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How to vote, in a few easy steps

Make your voice heard in the Oct 14 federal election

You likely received a card in the mail telling you the exact location of where to vote.

Who can vote?

You may vote in a federal election if you:

  • are a Canadian citizen;
  • are 18 or over.

 

Find out how to vote:

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If you voted in the last federal general election in January 2006:

You likely received a card in the mail telling you the exact location of where to vote.

 

Bring the card to the poll, go straight to the table to pick up your ballot.

 

Enter the voting booth and make your one choice clear by marking with an X, check mark or filled-in dot. Do not write on the ballot or it will be disqualified. In Canada, you vote for your local Member of Parliament. Most candidates belong to parties. Both the candidate’s name and party affiliation appear on the ballot. Citizens do not directly vote for the Prime Minister. When you have marked your ballot, fold it as instructed and return to the deputy returning officer. The officer will remove a counterfoil on the ballot and give it back to you. You can place the ballot in the ballot box or ask the deputy returning officer to do so.

 

 

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If you did not vote in the last federal election or did not receive a card in the mail telling you where to vote, or the card you get is inaccurate:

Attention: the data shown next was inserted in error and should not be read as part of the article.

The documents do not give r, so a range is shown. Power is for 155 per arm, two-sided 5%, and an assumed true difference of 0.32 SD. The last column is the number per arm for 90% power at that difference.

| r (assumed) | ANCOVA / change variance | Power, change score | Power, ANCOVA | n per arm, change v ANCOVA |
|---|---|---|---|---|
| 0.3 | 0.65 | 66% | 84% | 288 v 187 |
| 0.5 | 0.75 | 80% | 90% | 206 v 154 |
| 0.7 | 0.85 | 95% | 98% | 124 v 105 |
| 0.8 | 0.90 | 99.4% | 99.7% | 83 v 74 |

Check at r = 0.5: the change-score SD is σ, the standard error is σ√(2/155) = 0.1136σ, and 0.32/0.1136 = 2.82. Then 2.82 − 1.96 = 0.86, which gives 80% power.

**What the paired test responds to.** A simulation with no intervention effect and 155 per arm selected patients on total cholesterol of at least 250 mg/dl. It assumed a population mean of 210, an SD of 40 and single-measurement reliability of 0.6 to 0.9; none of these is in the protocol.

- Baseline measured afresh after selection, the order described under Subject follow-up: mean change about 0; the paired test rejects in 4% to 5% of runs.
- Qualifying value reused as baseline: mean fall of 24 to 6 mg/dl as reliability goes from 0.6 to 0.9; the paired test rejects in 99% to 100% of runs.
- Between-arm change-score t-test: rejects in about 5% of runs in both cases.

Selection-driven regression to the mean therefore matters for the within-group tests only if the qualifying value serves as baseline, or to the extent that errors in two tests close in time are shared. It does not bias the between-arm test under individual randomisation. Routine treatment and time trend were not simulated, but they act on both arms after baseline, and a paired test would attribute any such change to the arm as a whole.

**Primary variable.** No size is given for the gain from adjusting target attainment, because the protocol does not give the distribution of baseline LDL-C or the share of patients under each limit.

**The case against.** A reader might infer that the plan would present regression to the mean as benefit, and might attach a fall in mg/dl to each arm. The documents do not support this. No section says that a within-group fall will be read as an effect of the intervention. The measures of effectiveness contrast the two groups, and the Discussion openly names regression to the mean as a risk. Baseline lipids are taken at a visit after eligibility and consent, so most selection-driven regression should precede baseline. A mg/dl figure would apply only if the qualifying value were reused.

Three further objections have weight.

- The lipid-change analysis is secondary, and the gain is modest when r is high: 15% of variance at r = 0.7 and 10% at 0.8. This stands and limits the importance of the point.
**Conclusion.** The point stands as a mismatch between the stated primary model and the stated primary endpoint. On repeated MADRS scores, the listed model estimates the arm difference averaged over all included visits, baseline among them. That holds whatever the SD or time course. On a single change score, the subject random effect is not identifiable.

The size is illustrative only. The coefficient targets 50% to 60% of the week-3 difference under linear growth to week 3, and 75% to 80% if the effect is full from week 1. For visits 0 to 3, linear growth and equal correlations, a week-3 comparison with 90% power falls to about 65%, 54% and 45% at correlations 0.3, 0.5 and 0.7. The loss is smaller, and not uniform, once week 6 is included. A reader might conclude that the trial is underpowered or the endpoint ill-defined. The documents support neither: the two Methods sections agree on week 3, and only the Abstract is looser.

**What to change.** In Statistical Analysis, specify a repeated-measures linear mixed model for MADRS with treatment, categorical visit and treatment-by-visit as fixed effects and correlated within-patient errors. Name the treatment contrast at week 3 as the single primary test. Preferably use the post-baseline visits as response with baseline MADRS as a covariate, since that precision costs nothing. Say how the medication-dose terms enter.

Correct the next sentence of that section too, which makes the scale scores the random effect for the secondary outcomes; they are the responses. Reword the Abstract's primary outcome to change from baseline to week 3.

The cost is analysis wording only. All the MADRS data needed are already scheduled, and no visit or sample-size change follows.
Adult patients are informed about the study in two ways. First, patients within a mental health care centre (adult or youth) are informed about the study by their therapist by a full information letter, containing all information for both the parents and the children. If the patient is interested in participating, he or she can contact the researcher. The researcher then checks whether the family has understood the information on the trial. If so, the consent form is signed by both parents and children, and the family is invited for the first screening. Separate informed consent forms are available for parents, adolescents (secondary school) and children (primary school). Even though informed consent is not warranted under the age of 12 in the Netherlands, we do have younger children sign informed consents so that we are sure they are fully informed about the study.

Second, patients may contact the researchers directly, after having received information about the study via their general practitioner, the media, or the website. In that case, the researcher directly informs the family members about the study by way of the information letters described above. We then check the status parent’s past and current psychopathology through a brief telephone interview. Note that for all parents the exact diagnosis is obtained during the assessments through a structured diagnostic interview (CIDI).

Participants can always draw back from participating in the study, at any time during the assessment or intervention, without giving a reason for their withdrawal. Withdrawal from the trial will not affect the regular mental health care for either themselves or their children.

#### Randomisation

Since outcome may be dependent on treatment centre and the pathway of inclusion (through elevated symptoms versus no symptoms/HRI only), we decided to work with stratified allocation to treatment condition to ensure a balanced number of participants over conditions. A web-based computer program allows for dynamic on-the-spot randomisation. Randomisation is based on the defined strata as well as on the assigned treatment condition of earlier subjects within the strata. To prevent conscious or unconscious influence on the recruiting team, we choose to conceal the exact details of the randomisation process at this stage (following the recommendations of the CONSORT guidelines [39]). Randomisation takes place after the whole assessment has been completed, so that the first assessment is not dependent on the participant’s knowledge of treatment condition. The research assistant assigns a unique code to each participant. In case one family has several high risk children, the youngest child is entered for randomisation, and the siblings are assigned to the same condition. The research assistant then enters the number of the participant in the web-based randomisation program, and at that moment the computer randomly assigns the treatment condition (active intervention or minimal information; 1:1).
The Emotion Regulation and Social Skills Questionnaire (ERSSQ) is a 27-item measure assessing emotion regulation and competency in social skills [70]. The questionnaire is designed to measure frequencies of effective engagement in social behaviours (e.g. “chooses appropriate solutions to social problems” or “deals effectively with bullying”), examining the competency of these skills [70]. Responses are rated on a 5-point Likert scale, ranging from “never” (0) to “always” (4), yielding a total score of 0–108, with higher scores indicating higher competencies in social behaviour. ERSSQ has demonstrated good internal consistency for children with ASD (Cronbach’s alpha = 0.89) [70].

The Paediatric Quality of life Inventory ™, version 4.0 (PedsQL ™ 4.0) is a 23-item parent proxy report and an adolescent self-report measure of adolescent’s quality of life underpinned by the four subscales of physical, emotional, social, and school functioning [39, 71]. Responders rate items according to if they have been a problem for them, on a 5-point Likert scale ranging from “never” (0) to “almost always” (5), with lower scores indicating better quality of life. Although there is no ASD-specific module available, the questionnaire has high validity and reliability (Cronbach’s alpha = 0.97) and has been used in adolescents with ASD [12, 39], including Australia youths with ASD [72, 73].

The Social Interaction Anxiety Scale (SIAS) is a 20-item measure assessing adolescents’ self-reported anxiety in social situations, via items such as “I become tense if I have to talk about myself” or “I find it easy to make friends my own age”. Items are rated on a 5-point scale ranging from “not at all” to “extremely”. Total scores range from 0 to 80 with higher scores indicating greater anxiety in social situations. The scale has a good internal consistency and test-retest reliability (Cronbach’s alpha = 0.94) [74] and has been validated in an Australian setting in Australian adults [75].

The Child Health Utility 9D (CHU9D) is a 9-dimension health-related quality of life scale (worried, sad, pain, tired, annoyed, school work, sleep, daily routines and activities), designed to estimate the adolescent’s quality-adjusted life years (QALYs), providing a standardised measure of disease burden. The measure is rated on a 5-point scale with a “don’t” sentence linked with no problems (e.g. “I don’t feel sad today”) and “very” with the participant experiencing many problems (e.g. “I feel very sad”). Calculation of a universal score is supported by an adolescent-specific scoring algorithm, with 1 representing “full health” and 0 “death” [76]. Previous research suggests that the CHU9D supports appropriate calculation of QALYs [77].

Find out where to vote by asking others in your building, phoning 1-800-463-6868 (people who are hard of hearing can call 1-800-361-8935) or entering your postal code on the website www.elections.ca. You then have the choice of a) going to an elections returning office — the address can be found on the website — to register in advance (it keeps the wait shorter on election day) or b) just showing up at your appropriate polling station on election day with ID and registering on-site.

 

At the polling station, you will be asked to prove your identity and address. You have three options. First, provide one original piece of identification issued by a government or government agency containing your photo, name and address (eg driver’s license or passport). Second option: you can provide two original pieces of identification; both pieces must contain your name and one must also contain your address (eg your health card and a recent hydro bill). Third option: you can swear an oath and be vouched for by an elector (perhaps a neighbour, friend or roommate) who is on the list of electors in the same polling district and who has the acceptable identification.

 

Enter the voting booth and make your one choice clear by marking with an X, check mark or filled-in dot. Do not write on the ballot or it will be disqualified. In Canada, you vote for your local Member of Parliament. Most candidates belong to parties. Both the candidate’s name and party affiliation appear on the ballot. Citizens do not directly vote for the Prime Minister. When you have marked your ballot, fold it as instructed and return to the deputy returning officer. The officer will remove a counterfoil on the ballot and give it back to you. You can place the ballot in the ballot box or ask the deputy returning officer to do so.